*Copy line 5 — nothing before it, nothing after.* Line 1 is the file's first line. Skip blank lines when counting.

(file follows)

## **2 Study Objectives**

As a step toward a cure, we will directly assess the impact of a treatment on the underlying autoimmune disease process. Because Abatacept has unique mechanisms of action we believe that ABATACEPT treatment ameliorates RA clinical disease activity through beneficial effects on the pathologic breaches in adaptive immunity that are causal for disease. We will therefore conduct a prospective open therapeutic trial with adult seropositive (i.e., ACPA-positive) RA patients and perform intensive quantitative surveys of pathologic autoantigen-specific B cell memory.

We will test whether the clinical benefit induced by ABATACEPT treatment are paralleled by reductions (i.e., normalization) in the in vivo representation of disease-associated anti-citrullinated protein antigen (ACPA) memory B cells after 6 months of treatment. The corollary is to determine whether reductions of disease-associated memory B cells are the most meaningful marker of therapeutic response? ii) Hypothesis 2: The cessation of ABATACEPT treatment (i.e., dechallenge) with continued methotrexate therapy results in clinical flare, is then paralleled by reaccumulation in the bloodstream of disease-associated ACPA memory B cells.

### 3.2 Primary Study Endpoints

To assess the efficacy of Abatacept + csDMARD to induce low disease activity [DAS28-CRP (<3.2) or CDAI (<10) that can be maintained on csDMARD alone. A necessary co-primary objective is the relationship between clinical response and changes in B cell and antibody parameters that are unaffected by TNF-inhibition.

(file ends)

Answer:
To assess the efficacy of Abatacept + csDMARD to induce low disease activity [DAS28-CRP (<3.2) or CDAI (<10) that can be maintained on csDMARD alone. A necessary co-primary objective is the relationship between clinical response and changes in B cell and antibody parameters that are unaffected by TNF-inhibition.